Warehouse District/Hennepin Avenue 3,700
        Nicollet Mall 6,690
        Government Plaza 1,050
        Downtown East / Metrodome 4,120
        West Bank Station 1,200
        East Bank Station 6,680
        Stadium Village Station 970
        29th Avenue Station 960
        Westgate Station 1,130
        Raymond Avenue Station 1,250
        Fairview Avenue Station 1,900
        Snelling Avenue Station 2,930
        Hamline 600
        Lexington Parkway Station 930
        Victoria 400
        Dale Street Station 710
        Western 600
        Rice Street Station 1,200 + Capitol East Station 390 = 1,590
        10th Street Station 1,860
        4th and Cedar Streets Station 1,200
        Union Depot Station 2,120
        Total Daily Boardings 42,960

        1. Nathanael

          – There’s been diversion of ridership from East Bank (predicted) to West Bank (actual), and from Union Depot (predicted) to 4th & Cedar (actual).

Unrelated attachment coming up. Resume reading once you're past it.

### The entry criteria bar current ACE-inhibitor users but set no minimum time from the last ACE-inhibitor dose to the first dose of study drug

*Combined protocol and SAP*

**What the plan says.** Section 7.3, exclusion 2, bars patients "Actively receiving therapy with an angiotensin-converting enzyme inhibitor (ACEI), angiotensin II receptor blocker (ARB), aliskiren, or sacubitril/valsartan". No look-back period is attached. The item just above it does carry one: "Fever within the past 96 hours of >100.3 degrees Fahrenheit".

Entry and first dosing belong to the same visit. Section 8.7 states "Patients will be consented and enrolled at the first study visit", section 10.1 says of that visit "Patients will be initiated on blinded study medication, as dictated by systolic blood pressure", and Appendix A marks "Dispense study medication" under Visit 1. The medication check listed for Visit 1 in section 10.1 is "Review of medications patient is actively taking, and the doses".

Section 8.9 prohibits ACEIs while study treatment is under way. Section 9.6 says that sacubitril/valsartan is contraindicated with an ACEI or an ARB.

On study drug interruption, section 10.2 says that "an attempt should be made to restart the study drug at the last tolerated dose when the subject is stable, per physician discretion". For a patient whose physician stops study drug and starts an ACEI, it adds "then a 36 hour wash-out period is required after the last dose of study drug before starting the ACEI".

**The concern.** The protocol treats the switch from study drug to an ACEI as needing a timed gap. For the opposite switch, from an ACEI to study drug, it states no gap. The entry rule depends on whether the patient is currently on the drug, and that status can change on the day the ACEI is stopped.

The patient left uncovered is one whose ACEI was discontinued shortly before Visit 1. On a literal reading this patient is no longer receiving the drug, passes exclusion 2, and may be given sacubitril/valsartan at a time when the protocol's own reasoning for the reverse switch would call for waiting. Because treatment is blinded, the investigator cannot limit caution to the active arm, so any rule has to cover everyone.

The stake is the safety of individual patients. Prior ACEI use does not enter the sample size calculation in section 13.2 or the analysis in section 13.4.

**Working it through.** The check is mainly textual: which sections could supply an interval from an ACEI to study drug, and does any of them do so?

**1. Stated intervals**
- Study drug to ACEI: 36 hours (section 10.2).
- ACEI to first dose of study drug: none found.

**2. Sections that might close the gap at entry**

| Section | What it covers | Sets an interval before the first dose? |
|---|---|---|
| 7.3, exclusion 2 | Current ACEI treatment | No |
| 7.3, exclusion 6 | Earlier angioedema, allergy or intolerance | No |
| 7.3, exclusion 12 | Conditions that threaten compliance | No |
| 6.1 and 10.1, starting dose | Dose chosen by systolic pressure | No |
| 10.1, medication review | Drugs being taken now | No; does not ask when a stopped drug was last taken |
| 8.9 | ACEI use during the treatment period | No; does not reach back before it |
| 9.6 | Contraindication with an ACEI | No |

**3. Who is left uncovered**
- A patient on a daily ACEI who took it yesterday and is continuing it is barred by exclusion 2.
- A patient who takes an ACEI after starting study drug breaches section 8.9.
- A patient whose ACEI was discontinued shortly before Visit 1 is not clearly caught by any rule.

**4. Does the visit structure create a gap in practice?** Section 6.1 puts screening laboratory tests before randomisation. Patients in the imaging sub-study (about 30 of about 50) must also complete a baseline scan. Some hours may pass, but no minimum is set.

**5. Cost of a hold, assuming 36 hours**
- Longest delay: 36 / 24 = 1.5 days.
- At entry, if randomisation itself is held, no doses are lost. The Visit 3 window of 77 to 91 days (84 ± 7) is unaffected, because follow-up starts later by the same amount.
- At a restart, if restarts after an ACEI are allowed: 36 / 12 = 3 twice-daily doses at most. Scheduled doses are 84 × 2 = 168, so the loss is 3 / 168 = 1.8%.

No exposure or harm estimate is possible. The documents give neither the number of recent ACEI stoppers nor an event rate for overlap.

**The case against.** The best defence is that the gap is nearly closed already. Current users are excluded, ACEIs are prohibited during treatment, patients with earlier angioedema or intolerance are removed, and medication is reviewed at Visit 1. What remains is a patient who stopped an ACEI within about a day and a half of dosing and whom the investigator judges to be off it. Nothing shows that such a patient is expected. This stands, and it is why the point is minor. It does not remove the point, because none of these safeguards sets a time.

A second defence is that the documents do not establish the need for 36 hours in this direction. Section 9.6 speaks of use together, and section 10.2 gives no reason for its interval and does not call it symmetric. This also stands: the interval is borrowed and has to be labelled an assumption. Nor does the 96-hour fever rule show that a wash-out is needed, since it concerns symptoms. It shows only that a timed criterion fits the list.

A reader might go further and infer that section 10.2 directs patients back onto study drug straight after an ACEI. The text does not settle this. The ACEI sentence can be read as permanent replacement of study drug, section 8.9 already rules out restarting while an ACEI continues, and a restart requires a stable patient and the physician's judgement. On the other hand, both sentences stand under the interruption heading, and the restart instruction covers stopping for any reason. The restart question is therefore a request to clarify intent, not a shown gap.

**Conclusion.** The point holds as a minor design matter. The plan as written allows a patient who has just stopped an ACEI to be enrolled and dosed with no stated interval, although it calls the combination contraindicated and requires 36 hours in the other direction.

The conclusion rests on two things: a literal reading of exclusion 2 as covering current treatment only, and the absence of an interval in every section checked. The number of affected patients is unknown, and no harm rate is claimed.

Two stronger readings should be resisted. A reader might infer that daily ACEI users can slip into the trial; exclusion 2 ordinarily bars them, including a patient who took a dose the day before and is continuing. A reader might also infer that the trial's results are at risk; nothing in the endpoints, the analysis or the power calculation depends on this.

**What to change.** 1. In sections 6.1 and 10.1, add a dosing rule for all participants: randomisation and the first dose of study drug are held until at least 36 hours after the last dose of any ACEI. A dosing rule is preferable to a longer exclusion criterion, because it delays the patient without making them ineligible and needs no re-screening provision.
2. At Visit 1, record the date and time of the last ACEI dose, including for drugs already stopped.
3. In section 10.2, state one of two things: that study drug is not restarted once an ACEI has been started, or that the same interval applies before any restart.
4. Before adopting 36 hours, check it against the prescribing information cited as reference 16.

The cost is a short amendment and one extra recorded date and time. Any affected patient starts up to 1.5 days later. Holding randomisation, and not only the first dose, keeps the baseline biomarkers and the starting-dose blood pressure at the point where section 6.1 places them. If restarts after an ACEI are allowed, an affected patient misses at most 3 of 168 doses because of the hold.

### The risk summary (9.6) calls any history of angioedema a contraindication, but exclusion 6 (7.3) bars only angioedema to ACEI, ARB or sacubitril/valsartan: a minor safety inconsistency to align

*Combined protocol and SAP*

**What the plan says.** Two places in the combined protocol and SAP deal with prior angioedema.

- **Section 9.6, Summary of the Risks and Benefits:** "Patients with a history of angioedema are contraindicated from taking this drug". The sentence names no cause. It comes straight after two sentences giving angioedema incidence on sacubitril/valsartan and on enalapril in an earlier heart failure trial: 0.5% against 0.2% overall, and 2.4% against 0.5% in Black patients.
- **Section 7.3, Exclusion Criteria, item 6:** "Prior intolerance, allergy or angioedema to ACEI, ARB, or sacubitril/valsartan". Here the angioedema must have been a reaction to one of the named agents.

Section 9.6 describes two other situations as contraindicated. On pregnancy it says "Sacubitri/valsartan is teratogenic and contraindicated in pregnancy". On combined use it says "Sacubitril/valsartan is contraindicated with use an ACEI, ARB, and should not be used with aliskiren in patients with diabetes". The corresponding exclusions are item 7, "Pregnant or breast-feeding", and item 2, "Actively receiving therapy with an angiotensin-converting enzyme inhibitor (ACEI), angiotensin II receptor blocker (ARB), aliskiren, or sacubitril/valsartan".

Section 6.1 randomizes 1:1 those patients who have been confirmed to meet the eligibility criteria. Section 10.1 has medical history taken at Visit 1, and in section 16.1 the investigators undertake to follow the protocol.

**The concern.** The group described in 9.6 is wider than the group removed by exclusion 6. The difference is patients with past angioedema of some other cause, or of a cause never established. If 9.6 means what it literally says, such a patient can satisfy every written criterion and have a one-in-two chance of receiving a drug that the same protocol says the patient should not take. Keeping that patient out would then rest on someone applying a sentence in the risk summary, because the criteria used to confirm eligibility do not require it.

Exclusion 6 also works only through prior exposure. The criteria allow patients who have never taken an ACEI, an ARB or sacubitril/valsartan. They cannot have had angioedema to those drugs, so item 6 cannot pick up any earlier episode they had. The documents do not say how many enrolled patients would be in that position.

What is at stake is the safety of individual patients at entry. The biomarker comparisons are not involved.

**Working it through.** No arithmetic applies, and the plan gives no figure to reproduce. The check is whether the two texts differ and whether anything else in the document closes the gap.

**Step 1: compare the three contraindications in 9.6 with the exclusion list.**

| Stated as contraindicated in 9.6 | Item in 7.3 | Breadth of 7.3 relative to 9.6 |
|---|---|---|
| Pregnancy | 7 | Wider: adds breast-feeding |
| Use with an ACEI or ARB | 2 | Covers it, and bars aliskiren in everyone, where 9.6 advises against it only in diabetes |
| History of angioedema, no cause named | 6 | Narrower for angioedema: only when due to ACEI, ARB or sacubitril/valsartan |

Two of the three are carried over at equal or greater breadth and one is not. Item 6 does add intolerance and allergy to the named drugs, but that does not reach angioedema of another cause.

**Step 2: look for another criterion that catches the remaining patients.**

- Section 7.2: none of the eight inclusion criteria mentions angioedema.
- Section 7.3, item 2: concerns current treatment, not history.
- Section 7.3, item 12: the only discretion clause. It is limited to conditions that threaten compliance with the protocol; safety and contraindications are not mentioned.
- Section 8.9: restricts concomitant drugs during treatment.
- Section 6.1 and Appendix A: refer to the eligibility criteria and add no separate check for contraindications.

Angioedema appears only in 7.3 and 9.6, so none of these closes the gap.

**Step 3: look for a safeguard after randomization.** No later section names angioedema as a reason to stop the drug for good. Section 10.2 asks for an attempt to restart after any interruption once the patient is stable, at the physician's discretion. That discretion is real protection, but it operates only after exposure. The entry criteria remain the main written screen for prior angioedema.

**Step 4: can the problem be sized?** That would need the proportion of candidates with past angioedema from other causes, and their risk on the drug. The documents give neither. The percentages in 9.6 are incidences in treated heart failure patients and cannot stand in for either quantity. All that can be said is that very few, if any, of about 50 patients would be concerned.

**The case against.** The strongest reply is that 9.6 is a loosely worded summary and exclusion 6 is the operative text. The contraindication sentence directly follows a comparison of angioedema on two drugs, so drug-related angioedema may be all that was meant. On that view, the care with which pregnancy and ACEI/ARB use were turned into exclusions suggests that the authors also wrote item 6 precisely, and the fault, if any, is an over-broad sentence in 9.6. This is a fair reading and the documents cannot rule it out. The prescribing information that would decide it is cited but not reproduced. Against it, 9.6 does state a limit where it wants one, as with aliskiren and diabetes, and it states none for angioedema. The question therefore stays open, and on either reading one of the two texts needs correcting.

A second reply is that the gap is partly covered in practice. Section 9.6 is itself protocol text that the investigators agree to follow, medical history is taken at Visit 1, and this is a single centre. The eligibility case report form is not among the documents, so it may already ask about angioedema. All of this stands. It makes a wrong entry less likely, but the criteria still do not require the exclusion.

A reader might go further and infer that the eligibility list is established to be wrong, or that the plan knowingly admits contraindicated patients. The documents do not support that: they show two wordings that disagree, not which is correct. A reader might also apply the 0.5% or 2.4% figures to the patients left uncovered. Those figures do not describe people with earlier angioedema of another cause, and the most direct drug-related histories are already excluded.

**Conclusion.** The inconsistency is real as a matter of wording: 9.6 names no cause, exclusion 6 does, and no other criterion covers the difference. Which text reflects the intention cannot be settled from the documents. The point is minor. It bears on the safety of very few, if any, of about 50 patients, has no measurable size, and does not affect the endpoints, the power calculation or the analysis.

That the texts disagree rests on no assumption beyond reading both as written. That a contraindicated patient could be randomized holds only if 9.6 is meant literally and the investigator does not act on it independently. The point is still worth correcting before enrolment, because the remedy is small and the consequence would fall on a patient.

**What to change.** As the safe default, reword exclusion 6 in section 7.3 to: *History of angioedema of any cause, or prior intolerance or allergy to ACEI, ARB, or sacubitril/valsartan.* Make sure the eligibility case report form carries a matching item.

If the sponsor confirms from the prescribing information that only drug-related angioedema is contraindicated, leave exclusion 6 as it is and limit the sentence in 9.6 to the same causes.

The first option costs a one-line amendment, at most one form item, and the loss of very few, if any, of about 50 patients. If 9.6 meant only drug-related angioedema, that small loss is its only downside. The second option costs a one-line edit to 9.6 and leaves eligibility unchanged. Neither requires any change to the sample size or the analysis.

– There are far fewer people in the downtown Minneapolis segment than predicted.
          – Every other area (outside downtown Minneapolis) is getting significantly more riders than predicted.

  3. David MarkleDavid Markle

    Very good, but unfortunately as expected there’s little indication of reduction in automobile traffic on I-94.

  4. Pingback: Green Line Getting Up to Speed in Fits and Starts |

  5. Nathanael

    Soooo, with route 16 having an anemic fraction of its former ridership, how long until Metro Transit proposes getting rid of it and using the money to run other, more popular routes?

    I understand that they had to keep route 16 around to satisfy people’s worries… but now that it’s clear that people are using the LRT, it doesn’t make much sense to keep it around any more.

Comments are closed.